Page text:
By Jeff Coulter and David Nicolai
With corn planting wrapping up, it is time to assess germination and emergence. On average, 120 growing degree days (base 50 degrees) are required for corn emergence. Before emergence, it is a good idea to dig up some seeds to gauge seed quality and germination. Seedlings that have been subjected to stress prior to emergence will often show symptoms when dug up, and these can be indicators of problems to come. As long as seeds are not soft and rotting, they can produce healthy plants. In 2002, much of the corn planted in Minnesota did not emerge until 30 to 40 days after planting, but the state average yield was still 157 bushels per acre.
Before scouting, it is helpful to understand the process of germination and emergence. After seeds take on about 30 percent of their weight in water, the radicle (root) breaks through the seed coat, followed by the coleoptile (spiked protective sheath that protects young leaves during emergence). Shortly afterwards, lateral seminal roots arise from the seed. It is desirable to see a healthy, white root system. The coleoptile reaches the soil surface through elongation of the mesocotyl, a white, tubular structure located between the seed and the coleoptile. An excellent set of pictures illustrating the germination process have been prepared by Bob Nielsen at Purdue University, and are available at http://www.agry.purdue.edu/ext/corn/news/timeless/germinationgallery.html.
With wet conditions this spring, it is likely that portions of some fields were planted when they were too wet, which can result in seed furrows opening up after the soil dries out. If the seed furrow opens, seeds can have difficulty imbibing enough water for germination. Open slots prior to emergence can also prematurely expose the coleoptile to sunlight, resulting in the first leaf breaking through the coleoptile too early and problems with successful establishment of the primary roots. Corn planted when it was too wet can also be subject to compaction in the seed zone caused by planter disk openers slicing through wet soil, and this can result in uneven emergence.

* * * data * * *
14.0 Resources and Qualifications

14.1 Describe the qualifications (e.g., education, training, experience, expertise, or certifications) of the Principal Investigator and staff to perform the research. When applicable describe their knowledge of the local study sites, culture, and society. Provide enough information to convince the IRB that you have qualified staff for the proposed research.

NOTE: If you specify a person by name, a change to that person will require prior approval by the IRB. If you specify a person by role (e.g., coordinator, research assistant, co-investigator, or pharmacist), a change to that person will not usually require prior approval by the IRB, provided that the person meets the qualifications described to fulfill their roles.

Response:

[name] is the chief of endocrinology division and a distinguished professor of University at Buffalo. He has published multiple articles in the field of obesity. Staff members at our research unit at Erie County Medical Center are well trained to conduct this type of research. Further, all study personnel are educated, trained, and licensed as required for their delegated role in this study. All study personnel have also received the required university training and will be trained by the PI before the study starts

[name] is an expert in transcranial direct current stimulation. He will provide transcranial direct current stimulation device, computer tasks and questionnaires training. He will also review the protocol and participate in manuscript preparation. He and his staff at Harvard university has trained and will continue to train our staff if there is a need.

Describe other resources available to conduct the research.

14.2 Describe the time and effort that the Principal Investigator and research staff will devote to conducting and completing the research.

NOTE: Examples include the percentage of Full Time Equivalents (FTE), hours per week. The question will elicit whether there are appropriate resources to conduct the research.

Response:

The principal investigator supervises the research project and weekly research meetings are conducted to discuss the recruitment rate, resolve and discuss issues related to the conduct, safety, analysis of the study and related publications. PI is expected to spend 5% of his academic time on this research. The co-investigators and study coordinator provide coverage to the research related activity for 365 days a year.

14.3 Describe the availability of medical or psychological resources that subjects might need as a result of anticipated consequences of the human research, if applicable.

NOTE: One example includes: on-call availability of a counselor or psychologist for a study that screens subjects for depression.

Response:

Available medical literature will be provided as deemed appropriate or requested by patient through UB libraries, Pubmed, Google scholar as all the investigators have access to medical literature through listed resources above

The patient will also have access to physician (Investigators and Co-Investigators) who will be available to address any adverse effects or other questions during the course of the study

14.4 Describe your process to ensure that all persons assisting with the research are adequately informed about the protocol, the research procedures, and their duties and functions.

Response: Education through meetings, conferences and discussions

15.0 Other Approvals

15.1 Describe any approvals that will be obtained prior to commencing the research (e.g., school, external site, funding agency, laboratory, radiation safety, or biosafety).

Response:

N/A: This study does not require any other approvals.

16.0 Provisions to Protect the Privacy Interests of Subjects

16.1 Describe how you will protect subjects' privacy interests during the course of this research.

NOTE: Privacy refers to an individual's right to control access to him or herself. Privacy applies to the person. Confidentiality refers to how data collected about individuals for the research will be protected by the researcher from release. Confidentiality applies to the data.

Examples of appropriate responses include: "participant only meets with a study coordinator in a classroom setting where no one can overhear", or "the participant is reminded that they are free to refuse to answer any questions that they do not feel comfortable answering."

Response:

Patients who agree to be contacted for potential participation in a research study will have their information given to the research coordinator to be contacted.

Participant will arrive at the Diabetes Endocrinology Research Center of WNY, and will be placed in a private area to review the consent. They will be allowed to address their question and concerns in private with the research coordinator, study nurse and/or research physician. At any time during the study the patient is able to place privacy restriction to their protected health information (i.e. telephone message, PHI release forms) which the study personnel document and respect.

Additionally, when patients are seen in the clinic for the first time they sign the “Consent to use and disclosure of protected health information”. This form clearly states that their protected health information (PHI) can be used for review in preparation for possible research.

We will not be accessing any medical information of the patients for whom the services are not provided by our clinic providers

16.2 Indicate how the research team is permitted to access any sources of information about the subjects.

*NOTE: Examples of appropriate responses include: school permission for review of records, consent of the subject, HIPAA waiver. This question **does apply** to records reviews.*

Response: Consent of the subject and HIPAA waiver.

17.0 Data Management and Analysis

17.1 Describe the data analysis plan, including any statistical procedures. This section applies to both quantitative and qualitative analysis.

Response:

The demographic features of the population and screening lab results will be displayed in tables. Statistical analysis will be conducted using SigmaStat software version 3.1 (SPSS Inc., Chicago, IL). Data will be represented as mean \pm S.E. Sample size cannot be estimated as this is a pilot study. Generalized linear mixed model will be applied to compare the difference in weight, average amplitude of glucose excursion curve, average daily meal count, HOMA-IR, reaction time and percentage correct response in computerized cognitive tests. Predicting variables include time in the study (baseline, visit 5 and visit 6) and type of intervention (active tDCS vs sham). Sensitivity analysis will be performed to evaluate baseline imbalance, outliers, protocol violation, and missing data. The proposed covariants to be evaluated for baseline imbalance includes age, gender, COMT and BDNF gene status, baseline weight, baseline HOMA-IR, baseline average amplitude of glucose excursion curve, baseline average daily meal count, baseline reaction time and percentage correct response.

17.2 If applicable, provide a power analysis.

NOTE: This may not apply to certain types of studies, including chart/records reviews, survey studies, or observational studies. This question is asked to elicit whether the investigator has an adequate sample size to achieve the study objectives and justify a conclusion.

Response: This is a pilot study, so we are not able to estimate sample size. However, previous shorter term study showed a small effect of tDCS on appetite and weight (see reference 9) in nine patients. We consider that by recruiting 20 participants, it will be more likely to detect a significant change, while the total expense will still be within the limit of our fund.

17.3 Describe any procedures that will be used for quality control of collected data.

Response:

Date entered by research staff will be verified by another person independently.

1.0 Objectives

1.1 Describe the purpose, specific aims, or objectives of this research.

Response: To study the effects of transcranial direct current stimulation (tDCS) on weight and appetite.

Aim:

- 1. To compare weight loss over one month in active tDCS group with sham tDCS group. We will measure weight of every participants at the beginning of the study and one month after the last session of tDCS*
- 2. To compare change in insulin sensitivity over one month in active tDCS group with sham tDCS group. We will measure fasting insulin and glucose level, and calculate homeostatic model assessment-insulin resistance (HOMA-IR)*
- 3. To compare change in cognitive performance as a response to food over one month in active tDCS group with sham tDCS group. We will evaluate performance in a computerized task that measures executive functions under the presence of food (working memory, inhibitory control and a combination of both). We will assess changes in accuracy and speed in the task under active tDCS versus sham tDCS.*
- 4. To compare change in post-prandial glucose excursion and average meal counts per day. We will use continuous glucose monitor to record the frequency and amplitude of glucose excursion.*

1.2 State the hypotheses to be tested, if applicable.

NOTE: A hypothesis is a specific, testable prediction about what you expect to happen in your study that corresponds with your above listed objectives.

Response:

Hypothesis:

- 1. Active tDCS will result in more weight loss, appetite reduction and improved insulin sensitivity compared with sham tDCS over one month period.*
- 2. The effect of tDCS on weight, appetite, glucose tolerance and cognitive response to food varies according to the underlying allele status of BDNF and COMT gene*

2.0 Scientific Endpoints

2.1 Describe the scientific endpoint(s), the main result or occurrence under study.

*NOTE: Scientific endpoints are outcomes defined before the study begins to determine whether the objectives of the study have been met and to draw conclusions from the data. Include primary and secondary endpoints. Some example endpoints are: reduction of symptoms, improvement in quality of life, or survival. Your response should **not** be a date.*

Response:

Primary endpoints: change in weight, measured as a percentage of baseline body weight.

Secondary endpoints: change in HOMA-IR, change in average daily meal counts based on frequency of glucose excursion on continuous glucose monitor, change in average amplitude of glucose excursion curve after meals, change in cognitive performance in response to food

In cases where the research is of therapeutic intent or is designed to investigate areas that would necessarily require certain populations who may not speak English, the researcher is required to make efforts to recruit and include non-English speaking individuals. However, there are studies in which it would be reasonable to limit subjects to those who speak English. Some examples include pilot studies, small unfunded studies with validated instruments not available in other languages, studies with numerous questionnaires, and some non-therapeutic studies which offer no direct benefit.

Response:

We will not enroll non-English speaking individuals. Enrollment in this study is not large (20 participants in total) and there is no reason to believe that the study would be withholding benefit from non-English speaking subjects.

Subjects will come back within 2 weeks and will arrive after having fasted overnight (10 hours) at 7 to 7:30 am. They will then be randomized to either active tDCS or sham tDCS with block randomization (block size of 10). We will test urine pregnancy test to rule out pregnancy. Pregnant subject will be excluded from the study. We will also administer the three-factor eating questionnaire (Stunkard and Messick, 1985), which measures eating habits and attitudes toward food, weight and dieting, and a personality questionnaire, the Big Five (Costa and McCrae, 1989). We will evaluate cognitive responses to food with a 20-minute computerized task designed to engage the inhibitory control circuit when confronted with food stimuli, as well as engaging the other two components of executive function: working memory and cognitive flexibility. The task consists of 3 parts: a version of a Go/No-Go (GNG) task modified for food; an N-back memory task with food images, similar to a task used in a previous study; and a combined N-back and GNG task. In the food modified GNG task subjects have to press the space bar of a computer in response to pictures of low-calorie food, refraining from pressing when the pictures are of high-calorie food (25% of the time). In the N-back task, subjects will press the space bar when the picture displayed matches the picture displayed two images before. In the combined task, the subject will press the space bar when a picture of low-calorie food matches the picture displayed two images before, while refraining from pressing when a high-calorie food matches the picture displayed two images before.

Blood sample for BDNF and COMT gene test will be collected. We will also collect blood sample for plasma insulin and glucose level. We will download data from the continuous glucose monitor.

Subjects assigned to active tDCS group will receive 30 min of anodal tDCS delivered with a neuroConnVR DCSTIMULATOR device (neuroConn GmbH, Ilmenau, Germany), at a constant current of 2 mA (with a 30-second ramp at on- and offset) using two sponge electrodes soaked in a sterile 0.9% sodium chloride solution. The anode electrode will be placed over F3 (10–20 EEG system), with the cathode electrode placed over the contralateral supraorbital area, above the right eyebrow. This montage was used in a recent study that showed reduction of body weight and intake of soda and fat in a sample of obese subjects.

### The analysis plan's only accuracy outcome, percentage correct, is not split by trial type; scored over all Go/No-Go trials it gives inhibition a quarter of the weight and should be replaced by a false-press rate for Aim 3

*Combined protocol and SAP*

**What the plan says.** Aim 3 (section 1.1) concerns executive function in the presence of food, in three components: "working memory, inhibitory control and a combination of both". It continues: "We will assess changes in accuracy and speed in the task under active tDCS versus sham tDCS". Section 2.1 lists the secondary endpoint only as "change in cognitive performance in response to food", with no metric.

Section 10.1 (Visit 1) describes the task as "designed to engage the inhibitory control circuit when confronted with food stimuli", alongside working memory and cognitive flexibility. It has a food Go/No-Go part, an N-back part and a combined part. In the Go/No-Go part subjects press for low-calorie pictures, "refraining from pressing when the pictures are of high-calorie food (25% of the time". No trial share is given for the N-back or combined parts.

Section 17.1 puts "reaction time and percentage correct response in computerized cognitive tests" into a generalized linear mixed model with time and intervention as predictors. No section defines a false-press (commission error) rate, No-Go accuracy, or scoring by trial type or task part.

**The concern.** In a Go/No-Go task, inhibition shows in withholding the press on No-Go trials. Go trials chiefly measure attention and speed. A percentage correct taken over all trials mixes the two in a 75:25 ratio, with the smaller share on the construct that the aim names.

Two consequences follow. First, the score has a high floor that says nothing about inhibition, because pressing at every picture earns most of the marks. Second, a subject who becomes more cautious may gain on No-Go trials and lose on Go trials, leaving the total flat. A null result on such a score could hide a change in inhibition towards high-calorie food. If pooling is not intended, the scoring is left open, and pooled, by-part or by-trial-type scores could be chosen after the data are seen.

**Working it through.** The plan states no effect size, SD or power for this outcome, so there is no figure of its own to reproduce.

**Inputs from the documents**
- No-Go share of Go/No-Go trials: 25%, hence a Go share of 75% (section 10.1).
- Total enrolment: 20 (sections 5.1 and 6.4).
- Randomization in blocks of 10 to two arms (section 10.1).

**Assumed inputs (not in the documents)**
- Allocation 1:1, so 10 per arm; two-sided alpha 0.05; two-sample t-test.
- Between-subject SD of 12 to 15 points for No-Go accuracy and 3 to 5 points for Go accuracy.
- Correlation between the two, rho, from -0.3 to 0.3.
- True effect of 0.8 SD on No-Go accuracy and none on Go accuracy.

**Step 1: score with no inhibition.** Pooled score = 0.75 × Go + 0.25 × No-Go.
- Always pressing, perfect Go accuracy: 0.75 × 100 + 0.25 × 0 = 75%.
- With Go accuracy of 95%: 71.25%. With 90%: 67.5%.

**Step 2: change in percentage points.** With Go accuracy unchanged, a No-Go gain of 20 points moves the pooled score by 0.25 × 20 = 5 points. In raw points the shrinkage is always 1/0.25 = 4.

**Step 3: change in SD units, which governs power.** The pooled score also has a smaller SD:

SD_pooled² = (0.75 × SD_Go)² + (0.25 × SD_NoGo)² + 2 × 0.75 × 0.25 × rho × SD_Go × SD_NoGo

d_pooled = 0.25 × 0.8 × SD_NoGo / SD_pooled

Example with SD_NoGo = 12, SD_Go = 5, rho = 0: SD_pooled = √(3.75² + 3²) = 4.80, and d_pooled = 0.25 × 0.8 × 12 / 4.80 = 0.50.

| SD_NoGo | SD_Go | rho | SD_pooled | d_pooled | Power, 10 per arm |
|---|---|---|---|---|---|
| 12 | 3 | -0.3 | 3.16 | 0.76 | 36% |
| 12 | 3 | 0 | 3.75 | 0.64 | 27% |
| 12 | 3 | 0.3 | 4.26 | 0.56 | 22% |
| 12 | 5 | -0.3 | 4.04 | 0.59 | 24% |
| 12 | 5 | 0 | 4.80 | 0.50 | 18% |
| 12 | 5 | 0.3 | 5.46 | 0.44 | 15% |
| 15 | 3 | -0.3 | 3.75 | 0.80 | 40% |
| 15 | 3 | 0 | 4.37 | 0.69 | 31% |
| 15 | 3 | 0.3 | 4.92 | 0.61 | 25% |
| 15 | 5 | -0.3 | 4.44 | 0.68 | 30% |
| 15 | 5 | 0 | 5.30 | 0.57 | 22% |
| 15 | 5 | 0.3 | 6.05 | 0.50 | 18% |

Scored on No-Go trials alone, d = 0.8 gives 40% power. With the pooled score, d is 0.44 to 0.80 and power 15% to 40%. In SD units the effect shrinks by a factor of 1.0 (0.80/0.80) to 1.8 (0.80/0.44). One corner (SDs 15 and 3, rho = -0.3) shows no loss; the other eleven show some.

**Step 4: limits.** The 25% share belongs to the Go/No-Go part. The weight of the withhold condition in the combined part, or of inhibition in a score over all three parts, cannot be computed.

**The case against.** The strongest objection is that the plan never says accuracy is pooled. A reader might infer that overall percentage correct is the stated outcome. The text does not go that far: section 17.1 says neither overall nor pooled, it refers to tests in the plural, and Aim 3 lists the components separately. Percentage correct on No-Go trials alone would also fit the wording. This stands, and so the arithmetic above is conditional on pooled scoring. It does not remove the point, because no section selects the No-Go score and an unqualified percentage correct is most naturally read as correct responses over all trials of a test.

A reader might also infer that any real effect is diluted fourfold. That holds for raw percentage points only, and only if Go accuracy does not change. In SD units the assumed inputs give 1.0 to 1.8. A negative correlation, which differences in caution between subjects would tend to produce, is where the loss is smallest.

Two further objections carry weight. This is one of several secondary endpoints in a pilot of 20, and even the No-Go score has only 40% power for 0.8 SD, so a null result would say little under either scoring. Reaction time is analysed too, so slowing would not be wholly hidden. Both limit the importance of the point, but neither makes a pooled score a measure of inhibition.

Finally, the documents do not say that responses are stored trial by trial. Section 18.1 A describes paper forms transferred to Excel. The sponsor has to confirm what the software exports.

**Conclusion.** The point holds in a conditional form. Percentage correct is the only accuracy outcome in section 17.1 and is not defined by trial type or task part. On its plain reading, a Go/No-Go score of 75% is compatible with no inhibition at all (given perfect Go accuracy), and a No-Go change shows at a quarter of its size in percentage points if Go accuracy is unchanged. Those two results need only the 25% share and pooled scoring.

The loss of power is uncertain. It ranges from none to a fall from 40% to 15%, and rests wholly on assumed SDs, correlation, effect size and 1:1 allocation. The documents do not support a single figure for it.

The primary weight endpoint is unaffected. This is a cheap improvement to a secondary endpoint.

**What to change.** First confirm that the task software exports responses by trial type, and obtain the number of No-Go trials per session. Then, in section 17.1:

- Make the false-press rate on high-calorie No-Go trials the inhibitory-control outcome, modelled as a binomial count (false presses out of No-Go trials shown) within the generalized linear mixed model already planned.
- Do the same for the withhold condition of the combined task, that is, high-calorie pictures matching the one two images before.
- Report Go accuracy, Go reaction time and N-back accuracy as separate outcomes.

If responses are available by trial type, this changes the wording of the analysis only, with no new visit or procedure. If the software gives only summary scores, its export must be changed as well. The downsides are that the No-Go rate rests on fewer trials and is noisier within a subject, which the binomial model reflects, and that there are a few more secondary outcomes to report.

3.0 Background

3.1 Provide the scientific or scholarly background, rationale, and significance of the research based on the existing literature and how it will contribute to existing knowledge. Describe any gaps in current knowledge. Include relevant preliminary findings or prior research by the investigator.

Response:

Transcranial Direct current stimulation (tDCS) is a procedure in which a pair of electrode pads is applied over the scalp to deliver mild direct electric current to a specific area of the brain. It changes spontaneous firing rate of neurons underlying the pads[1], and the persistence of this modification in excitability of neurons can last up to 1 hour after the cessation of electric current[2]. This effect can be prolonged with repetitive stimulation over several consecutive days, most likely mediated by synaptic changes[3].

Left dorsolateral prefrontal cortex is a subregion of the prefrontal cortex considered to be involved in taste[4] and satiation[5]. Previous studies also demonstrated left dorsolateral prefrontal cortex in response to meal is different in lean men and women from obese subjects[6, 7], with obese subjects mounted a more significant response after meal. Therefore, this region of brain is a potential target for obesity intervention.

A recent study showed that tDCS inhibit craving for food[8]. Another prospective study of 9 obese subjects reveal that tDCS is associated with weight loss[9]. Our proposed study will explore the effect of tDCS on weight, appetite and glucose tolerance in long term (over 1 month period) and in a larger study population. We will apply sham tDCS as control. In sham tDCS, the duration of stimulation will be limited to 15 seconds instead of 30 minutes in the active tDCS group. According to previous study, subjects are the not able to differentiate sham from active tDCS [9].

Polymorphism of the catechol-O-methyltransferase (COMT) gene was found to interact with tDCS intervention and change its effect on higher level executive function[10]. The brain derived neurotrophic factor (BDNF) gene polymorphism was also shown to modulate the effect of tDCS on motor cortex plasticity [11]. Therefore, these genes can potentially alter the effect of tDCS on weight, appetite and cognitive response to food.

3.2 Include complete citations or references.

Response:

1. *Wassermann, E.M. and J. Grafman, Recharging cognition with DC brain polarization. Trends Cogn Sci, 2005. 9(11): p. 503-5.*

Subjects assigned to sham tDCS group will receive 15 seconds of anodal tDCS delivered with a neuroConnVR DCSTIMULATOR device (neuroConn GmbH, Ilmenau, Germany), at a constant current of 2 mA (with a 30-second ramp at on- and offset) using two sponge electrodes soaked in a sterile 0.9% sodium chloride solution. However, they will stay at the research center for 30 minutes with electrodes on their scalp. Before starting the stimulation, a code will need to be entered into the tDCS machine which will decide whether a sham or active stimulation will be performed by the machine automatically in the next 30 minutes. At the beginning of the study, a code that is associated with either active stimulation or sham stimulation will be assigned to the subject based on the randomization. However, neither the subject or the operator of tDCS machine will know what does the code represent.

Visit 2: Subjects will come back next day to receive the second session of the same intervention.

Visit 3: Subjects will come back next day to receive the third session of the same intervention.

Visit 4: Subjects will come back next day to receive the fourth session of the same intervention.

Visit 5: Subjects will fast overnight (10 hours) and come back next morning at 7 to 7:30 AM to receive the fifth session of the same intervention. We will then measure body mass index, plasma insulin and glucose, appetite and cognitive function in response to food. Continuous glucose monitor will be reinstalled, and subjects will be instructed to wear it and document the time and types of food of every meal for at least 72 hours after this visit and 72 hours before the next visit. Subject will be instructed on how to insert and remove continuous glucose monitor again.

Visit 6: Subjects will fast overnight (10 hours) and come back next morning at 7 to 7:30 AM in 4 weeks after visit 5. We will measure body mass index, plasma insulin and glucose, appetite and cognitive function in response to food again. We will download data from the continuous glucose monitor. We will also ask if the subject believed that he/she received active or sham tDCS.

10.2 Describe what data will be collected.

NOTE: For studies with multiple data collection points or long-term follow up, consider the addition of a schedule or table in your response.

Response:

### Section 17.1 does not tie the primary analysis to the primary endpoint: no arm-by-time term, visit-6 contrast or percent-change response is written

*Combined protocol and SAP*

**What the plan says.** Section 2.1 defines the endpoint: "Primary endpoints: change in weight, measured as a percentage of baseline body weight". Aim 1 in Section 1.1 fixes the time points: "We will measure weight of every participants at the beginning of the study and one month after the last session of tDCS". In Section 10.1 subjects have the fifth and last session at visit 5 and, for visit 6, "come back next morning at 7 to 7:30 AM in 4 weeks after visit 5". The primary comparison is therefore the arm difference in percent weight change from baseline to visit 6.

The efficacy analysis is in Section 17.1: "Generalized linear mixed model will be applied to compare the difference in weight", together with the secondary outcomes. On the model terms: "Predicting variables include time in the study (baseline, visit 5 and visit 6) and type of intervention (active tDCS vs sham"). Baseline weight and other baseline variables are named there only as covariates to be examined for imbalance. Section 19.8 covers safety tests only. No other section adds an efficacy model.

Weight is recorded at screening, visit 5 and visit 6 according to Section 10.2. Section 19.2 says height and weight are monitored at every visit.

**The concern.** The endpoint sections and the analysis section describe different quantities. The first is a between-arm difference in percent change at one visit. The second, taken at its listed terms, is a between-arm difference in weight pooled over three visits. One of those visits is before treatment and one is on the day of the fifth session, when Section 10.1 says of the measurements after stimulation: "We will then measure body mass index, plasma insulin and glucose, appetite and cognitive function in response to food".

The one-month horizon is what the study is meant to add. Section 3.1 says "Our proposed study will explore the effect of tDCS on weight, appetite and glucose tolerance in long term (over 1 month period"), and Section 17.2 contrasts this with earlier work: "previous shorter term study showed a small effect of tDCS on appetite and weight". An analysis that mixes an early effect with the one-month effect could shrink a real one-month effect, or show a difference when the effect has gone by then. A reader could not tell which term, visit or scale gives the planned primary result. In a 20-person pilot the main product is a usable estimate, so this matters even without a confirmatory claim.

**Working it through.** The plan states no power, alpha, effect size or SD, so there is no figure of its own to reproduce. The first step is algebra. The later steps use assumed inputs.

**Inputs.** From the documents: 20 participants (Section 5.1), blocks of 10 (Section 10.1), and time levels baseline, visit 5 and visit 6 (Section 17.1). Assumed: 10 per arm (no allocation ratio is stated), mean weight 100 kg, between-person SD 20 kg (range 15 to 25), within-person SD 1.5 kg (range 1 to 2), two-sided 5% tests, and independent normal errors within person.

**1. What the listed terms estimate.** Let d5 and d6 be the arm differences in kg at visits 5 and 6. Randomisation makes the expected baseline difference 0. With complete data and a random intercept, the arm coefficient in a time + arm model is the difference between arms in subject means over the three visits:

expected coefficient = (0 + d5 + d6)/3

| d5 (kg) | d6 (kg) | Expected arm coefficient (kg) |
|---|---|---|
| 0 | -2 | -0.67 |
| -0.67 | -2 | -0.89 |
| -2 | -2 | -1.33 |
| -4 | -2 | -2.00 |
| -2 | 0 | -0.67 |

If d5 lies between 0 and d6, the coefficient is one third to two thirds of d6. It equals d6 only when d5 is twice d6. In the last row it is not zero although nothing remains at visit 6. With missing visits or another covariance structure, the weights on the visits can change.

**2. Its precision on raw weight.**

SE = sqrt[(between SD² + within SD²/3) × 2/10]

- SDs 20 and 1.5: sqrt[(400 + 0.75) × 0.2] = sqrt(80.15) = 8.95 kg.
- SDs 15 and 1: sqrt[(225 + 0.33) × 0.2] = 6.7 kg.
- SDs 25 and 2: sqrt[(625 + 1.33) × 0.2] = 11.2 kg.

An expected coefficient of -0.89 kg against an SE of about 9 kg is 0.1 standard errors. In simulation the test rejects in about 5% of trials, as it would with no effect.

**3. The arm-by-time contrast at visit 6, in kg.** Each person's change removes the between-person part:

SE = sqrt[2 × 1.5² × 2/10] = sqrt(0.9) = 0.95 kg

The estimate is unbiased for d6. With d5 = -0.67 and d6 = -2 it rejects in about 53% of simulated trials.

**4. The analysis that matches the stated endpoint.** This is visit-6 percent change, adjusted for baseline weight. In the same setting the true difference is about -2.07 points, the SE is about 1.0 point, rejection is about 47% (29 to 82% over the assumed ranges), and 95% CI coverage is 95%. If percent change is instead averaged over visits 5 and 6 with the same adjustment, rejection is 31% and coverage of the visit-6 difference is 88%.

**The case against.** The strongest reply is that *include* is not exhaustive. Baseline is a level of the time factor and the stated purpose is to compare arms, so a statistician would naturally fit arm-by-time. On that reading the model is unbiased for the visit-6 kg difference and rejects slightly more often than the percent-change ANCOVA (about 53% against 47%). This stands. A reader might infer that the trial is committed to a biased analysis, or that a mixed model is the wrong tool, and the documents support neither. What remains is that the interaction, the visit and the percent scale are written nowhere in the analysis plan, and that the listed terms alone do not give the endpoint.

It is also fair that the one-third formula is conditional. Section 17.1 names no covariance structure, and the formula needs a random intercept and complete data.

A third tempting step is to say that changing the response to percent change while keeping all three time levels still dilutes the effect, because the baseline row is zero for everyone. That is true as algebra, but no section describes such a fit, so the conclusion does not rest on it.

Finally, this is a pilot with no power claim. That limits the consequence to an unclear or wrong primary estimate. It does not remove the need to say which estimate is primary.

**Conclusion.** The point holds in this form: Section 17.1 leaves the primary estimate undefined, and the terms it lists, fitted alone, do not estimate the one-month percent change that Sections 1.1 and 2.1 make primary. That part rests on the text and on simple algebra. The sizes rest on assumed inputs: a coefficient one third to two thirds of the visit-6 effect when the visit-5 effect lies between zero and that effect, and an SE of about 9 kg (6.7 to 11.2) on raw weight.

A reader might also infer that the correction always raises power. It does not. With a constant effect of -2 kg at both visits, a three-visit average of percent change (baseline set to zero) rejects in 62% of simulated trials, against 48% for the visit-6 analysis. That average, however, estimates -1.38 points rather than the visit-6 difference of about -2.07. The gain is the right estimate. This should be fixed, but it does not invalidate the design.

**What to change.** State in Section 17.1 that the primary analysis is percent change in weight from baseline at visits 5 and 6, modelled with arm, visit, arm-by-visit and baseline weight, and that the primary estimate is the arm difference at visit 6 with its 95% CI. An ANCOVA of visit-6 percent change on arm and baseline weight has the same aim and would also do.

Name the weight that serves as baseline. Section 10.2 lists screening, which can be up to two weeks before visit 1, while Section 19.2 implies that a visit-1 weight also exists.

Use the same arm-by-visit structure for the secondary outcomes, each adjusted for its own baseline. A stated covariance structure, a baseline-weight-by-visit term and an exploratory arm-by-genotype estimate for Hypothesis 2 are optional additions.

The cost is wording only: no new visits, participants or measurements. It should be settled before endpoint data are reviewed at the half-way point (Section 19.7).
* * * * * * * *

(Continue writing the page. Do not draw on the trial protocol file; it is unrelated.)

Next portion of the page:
Pounding rain on fine-textured soil with little surface residue to intercept raindrops can result in surface crusting. This makes it difficult for the mesocotyl to elongate and push the coleoptile through the soil surface. Seedlings having difficulty emerging through crusted soil often have a thickened coleoptile, as storage reserves in the seed are moved to the shoot to help emergence. When a severe crust is present, the first leaf can prematurely split through the coleoptile below ground. This can result in death unless the leaf can somehow break the soil surface. Leafing-out underground can also be associated with herbicide injury and prolonged exposure to cold temperatures. Rotary hoes are a good tool for breaking a surface crust, but they can be ineffective when a severe crust is present. However, modern corn hybrids have a tremendous ability to push through crusted soil, and surface crust is of little concern if you can push through it with your index finger.
Authors: Jeff Coulter is a corn specialist with University of Minnesota Extension. David Nicolai is an Extension educator in crops management.